«

»

Exploring the Gulf of Mexico: Phytoplankton Part 2

In the last article, we discussed what phytoplankton are, what their needs were, and their importance to marine life throughout the Gulf and coastal estuaries. In this article, we will discuss the different types of phytoplankton found in our waters.

The spherical shape of the centric diatom.
Image: Florida International University

Marine scientists interested in the diversity and abundance of phytoplankton will typically sample using a plankton net. There are a variety of different shapes and sizes of these nets, but the basic design would be funnel shaped with a sample jar attached at the small end of the funnel.  The plankton net would be towed behind the research vessel at varying depths for a set period of time.  All plankton collected would be analyzed via a microscope.  According to the text Identifying Marine Phytoplankton (1997) there are at least 14,000 species of phytoplankton and some suggest as many as 120,000. Most of these, 12,000-100,000, are diatoms, one of five classes of marine phytoplankton.  The majority of the phytoplankton fall into one of two class, the diatoms and the dinoflagellates.

 

Diatoms are typically single celled algae encased in a clear silica shell called a frustule. The frustule can come in a variety of shapes, with or without spines, and many resemble snowflakes – their quite beautiful.  They are found in the bay and Gulf in great numbers, as many as 40,000,000 cells / cup of seawater.  They are the dominate phytoplankton in colder waters and are most abundant near upwellings.  These are the “grasses of the sea” and the base of many marine food webs.  When diatoms die, their silica shells sink to the seafloor forming layers of diatomaceous earth, which is used in filters for aquariums and oxygen mask in hospitals.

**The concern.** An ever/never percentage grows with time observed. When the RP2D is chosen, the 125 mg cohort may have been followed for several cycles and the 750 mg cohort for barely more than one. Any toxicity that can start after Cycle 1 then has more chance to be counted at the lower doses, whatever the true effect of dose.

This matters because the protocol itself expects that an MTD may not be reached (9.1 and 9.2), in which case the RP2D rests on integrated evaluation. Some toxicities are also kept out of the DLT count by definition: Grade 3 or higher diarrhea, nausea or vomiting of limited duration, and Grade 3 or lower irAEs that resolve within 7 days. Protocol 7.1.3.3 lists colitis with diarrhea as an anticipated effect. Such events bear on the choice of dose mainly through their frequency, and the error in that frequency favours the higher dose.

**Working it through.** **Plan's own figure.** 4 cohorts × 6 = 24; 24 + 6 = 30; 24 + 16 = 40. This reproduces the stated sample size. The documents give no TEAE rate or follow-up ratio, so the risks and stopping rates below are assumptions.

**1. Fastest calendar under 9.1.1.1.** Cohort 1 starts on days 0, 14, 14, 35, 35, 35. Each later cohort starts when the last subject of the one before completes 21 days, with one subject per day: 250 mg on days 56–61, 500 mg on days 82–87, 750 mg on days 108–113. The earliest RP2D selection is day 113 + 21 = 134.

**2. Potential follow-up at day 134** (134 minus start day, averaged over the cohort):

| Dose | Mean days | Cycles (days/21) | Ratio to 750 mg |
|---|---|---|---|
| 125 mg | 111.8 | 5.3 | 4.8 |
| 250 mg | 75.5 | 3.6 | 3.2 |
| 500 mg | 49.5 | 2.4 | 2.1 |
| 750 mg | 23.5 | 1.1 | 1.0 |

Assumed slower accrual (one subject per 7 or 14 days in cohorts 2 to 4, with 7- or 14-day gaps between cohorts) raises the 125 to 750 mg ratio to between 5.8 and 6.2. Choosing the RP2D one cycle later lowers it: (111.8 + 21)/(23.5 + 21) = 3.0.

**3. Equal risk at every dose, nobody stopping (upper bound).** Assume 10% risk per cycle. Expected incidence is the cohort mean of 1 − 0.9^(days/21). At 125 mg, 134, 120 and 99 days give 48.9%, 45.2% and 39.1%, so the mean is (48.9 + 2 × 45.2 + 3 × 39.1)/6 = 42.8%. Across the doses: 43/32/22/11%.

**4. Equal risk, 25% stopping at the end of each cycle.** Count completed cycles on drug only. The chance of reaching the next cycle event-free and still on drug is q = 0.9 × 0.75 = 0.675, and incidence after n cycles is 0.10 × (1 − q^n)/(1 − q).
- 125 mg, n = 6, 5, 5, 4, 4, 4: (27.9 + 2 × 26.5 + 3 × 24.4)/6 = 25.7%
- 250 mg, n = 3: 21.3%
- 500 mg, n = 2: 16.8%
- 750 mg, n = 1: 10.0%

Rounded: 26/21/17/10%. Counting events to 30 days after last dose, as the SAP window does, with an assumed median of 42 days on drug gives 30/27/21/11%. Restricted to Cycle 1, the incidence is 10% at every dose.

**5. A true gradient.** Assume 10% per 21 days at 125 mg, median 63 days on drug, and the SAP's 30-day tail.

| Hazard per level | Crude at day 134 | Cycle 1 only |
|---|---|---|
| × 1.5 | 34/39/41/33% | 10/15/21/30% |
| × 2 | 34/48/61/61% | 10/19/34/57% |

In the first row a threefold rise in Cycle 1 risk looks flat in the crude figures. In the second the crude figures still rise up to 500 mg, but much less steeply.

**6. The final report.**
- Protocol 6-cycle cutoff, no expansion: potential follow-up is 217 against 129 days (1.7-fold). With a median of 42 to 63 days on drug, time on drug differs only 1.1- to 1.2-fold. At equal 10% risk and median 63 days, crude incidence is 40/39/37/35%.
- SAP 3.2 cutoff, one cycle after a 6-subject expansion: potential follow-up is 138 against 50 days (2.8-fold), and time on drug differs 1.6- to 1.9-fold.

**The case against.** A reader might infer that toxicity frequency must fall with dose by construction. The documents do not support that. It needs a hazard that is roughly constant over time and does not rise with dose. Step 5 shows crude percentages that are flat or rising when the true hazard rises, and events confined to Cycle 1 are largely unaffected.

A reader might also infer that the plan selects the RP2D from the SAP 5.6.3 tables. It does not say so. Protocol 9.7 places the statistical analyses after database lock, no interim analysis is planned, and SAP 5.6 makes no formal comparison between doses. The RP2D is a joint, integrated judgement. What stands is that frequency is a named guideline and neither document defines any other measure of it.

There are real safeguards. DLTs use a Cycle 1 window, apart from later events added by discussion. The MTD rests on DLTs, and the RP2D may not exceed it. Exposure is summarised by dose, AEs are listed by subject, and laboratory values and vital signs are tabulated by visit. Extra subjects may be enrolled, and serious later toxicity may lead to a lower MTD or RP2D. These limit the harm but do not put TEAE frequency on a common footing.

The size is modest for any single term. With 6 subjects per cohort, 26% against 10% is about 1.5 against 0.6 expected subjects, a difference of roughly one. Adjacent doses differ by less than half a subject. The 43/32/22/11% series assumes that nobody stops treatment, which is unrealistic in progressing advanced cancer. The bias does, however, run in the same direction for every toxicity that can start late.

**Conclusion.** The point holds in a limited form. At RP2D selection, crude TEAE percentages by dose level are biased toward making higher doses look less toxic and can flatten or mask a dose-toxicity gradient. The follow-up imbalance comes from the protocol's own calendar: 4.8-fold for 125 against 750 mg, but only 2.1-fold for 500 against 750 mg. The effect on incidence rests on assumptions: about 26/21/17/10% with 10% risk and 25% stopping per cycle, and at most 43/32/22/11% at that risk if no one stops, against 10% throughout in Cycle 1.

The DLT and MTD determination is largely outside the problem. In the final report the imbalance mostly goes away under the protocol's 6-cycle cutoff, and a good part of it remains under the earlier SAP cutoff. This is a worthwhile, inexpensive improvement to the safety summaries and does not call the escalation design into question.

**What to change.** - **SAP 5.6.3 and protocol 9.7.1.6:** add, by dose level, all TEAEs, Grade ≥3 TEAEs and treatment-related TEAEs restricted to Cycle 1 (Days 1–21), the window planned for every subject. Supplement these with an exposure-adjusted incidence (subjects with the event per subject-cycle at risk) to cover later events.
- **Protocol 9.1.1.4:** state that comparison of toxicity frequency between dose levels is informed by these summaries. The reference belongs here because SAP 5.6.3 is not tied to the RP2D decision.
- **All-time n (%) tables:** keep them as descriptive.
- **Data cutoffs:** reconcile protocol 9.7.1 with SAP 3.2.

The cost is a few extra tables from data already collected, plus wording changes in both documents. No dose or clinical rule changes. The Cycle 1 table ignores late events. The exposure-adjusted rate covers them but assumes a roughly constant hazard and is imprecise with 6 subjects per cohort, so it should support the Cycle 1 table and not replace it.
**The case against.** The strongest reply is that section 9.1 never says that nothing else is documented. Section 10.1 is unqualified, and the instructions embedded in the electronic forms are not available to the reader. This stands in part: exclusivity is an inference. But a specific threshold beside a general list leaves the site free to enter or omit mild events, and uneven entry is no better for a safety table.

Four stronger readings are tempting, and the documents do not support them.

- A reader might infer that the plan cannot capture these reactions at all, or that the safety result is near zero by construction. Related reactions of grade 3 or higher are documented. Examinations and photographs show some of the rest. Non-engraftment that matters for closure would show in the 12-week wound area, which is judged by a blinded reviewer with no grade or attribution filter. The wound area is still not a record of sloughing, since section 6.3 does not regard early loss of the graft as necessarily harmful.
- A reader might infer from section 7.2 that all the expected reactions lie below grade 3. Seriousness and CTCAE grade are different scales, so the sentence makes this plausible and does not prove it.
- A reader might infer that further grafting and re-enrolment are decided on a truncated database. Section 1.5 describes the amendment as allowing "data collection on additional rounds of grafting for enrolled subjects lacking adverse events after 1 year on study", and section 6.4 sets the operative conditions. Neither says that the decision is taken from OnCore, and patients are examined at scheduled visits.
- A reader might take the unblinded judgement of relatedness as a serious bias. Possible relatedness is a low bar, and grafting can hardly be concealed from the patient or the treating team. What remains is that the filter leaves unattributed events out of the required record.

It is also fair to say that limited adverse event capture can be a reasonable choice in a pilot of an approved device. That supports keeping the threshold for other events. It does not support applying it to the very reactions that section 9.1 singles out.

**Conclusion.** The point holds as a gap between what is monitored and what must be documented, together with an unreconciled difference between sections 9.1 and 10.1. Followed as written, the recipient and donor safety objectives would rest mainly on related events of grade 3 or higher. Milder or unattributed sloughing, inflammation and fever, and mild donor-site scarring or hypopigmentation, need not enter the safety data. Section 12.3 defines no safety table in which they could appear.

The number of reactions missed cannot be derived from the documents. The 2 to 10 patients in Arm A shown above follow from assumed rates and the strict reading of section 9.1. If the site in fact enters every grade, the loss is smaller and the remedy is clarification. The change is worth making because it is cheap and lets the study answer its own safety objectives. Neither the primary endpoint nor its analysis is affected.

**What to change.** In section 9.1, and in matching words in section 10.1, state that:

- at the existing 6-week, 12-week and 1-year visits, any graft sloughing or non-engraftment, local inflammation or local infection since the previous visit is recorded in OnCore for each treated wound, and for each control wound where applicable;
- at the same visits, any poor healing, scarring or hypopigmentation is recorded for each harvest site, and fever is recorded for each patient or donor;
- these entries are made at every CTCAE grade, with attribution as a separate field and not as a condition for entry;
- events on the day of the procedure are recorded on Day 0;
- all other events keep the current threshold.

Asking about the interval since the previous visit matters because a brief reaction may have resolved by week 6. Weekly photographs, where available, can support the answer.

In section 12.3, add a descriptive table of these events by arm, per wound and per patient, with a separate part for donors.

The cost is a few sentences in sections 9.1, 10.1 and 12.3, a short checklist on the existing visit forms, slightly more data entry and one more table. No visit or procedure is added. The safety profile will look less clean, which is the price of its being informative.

Dinoflagellates differ from diatoms in that they produce two flagella, small hair-like projections from the algae that are used for generating water currents and movement. Their shells are not silica but layers of membranes and are called thecas.  Some membranes are empty and others contain different types of polysaccharides.  Dinoflagellates are more abundant than diatoms in warmer waters.  There are about 2000 species of them.  One type, Noctiluca, are responsible for what locals call “phosphorus” or bioluminescence.  These dinoflagellates produce a blue-ish light when disturbed.  Many see this when walking the beach at night.  Their footprints glow for a few seconds.  At night, boaters can see this as their prop wash turns the dinoflagellates in the water column.  The bioluminescence is more pronounced in the warm summer months and is believed to be defense against predation.  The light is referred to as “cool” light in that the majority of the energy is used in producing light, not lost as heat as with typical incandescent bulbs – hence the birth of the LED light industry.

The dinoflagellate Karenia brevis.
Photo: Smithsonian Marine Station-Ft. Pierce FL

Several dinoflagellates produce toxins as a defense. Some generate what we call red tides.  In the Gulf of Mexico, Karenia brevis is the species most responsible for red tide.  Red tides typical form offshore and are blown into coastal areas via wind and currents.  They are common off the coast of southwest Florida but occur occasionally in the panhandle.  Many local red tides are actually formed in southwest Florida and pushed northward via currents.  Red tides are known to kill marine mammals and fish, as well as closing areas for shellfish harvesting.

 

Like true plants, phytoplankton conduct photosynthesis. Between the diatoms and dinoflagellates, 50% of the planet’s oxygen is produced.  These are truly important players in the ecology of both the open Gulf and local bays.

 

 

References

 

Annett, A.L., D.S. Carson, X. Crosta, A. Clarke, R.S. Ganeshram. 2010. Seasonal Progression of Diatom

Assemblages in Surface Waters of Ryder Bay, Antarctica. Polar Biology vol 33. Pp. 13-29.

 

Hasle, G.R., E.E. Syvertsen. 1997. Identifying Marine Phytoplankton. Academic Press Harcourt Brace and

Company. San Diego CA. edited by C.R. Tomas.  Pp. 858.

 

Steidinger, K.A., K. Tangen. 1997. Identifying Marine Phytoplankton. Academic Press Harcourt Brace and

Company. San Diego CA. edited by C.R. Tomas.  Pp. 858.

PG

Author: Rick O'Connor - roc1@ufl.edu

Sea Grant Extension Agent in Escambia County